2008, European Historical Romance (Regency England)
Berkley, $6.99, 304 pages, Amazon ASIN 0425220974 Part of a series
Enticing the Earl opens with maidservants gossiping about the rakish Earl of Sutton, and I was somewhat hopeful, as I have not come across an engaging rake for some time. Shortly thereafter, Lauryn, the widowed heroine, learns that her father-in-law has lost everything in a card game, and I thought, "great, a variation on the gambled daughter plot, one of my favorites." I settled in with the book with hopes of an enjoyable read and, for the most part, was not disappointed.
After overhearing from servant’s gossip that the Earl of Sutton had dismissed his current mistress and that he now owns her father-in-law’s estate, Lauryn takes it upon herself to remedy both situations. She seeks out the Earl and applies to fill the vacated position of mistress, in return for “a small estate in the north.”
Marcus, the earl, is no fool and easily figures out that she is somehow connected to his latest winnings. After interviewing Lauryn as if she was applying for the post of governess or housekeeper, he decides to take her up on her offer. The first thing he does is send her on a Bond Street shopping spree, which needed only Pretty Woman playing in the background. (Wouldn’t it be great if books came with a recommended playlist?) Next, they take off for Marcus’s country house, in hopes of a little privacy to get their affair started. Those hopes are dashed - a party hosted by his younger brother, Carter, is in progress. One of the party, the Contessa, is an old lover who wants to resume their relationship. Carter is celebrating the return of cargo from a family owned ship that had previously gone down in a storm.
Marcus and Lauryn soon depart to his hunting lodge, which is located near the port where the cargo is being held in a warehouse. There is a mystery surrounding the ship and its cargo - the Captain’s skeleton was found below deck with the skull cracked and someone has killed to get into the warehouse, yet nothing appears to be missing. Lauryn and Marcus work together to solve the mystery and become closer in the process.
When Lauryn applied for her new position, she was bored and lonely and missing the intimacy she once knew. Since she is immediately attracted to Marcus, it makes the sexual part of her deal easy to live with; she has no qualms about going to bed with him, nor does she feel guilty about doing so. What she does feel guilty about is enjoying sex with Marcus more that she enjoyed it with her late husband. Lauryn receives advice from an unlikely source, the Contessa, who helps her deal with her conflicting emotions.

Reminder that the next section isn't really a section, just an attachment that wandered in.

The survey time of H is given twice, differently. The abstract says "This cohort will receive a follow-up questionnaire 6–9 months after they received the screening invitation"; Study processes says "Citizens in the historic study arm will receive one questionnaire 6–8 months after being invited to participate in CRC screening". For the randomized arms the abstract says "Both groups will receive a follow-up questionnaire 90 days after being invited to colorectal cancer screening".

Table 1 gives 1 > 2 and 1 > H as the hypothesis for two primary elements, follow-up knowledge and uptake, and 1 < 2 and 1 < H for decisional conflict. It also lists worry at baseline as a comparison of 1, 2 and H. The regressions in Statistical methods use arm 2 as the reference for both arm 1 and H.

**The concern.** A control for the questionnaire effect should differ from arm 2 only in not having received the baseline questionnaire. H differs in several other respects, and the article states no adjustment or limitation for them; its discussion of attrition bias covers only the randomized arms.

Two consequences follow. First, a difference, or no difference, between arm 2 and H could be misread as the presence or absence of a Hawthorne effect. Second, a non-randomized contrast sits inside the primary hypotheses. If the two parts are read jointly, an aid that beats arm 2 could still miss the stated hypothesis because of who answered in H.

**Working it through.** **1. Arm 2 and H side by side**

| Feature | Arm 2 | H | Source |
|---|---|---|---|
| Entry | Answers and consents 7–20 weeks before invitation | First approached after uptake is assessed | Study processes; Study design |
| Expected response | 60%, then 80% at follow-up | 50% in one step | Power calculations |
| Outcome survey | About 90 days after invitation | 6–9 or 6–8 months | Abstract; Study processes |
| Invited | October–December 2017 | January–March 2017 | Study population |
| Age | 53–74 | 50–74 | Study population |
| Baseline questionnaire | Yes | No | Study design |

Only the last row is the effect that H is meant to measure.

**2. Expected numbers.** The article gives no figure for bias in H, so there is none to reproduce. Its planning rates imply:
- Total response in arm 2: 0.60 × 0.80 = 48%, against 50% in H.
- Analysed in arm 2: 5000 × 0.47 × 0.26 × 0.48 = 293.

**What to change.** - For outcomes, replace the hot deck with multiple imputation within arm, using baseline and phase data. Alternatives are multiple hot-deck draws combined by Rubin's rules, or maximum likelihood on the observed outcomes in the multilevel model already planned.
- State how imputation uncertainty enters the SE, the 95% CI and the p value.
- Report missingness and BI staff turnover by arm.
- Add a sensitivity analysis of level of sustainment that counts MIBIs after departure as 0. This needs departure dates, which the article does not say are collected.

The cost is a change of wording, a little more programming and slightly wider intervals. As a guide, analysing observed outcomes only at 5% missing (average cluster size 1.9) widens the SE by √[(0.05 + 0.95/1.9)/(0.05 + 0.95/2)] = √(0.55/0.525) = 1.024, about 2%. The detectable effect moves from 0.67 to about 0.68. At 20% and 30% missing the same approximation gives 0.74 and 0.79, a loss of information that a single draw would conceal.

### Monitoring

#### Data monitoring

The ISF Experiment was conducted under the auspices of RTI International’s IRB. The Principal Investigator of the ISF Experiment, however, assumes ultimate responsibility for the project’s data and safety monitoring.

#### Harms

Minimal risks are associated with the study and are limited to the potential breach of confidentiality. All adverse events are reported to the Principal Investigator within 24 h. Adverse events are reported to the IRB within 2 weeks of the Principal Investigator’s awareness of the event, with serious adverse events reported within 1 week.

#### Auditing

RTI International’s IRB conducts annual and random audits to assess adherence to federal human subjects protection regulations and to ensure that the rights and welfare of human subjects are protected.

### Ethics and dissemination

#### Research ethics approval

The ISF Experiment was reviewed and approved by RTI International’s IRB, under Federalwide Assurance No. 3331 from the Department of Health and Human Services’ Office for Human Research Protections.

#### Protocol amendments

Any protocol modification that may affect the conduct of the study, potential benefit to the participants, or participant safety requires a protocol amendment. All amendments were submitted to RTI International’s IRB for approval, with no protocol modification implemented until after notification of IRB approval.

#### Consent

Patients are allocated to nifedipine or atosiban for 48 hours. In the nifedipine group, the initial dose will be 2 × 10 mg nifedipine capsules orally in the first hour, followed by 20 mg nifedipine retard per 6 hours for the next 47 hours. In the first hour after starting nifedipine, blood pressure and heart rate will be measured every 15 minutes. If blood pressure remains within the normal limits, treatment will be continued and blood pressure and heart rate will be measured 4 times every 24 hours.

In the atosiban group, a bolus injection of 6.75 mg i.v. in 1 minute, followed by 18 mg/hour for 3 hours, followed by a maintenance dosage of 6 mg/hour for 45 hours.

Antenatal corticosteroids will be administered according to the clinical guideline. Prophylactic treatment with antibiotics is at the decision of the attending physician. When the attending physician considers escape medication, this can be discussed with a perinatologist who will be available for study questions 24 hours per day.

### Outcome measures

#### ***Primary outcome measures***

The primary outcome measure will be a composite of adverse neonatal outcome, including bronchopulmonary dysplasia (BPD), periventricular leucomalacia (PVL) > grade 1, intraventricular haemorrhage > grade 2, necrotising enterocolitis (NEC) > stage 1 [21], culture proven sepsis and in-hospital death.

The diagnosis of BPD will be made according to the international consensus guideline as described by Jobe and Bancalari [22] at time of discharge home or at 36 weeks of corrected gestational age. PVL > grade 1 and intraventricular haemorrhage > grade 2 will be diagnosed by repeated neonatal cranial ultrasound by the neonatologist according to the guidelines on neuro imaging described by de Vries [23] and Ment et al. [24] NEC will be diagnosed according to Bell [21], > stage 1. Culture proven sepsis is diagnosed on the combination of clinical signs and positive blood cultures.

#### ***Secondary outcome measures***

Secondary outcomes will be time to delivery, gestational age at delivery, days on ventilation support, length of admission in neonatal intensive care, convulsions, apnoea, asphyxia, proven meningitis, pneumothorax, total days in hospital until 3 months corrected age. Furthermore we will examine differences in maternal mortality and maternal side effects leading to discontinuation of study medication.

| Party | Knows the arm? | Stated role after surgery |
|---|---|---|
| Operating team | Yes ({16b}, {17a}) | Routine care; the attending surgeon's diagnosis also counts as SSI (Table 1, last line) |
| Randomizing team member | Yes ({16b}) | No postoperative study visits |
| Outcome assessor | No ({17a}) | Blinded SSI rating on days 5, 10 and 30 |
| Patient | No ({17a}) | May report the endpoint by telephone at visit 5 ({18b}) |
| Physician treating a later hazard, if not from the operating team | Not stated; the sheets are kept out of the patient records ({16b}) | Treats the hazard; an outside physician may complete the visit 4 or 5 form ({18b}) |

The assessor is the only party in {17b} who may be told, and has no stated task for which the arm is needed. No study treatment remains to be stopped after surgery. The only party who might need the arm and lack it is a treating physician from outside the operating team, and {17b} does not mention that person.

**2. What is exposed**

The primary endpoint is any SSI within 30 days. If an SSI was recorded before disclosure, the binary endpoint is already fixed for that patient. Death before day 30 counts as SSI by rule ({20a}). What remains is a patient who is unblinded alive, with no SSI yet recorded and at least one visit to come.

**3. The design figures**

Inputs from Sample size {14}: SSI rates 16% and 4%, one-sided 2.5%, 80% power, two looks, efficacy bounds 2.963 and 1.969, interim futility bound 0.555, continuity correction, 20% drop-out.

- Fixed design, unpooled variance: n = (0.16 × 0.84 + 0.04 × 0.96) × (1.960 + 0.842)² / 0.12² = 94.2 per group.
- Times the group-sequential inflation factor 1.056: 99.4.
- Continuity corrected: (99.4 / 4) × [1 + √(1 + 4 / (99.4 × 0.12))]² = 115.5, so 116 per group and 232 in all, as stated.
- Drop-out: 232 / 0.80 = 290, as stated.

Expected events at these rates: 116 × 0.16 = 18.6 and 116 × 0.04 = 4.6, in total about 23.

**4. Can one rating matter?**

Marcus has issues with women, starting with his mother, who left with a lover when he was a young boy. He prefers to keep his relationships with women on a professional and distant level. Lauryn is able to break through his defenses, but he feels that he is in competition with her late husband. For the first time, he is unsure of himself in a relationship, which also causes him to question other relationships in his life. I did wish he had a greater sense of the ridiculous - the initial interview with Lauryn would have been funnier had he asked for references, for example.
I particularly enjoyed the novel's tone. Many historicals I've read in the past year or so seem to drag, becoming more serious in tone than I want to read, but Byrd was able to keep the story from bogging down in melodrama. But there were some problems with the story; the villain too easily sussed out, despite the author's attempts to throw out a red herring. I also wish that a date for the setting had been provided (my best guess is post-Waterloo Regency). But because the mystery plot had a too-modern feel, I was left to wonder if history was being fudged.
Despite the problems listed above, for the most part I was not disappointed in the story. I would recommend the book as a good beach or poolside read. The lighter tone mixes well with sun, sand, water and umbrella-topped drinks. I will have to look for other Nicole Byrd books when I head out for vacation.
-- Carolyn Esau
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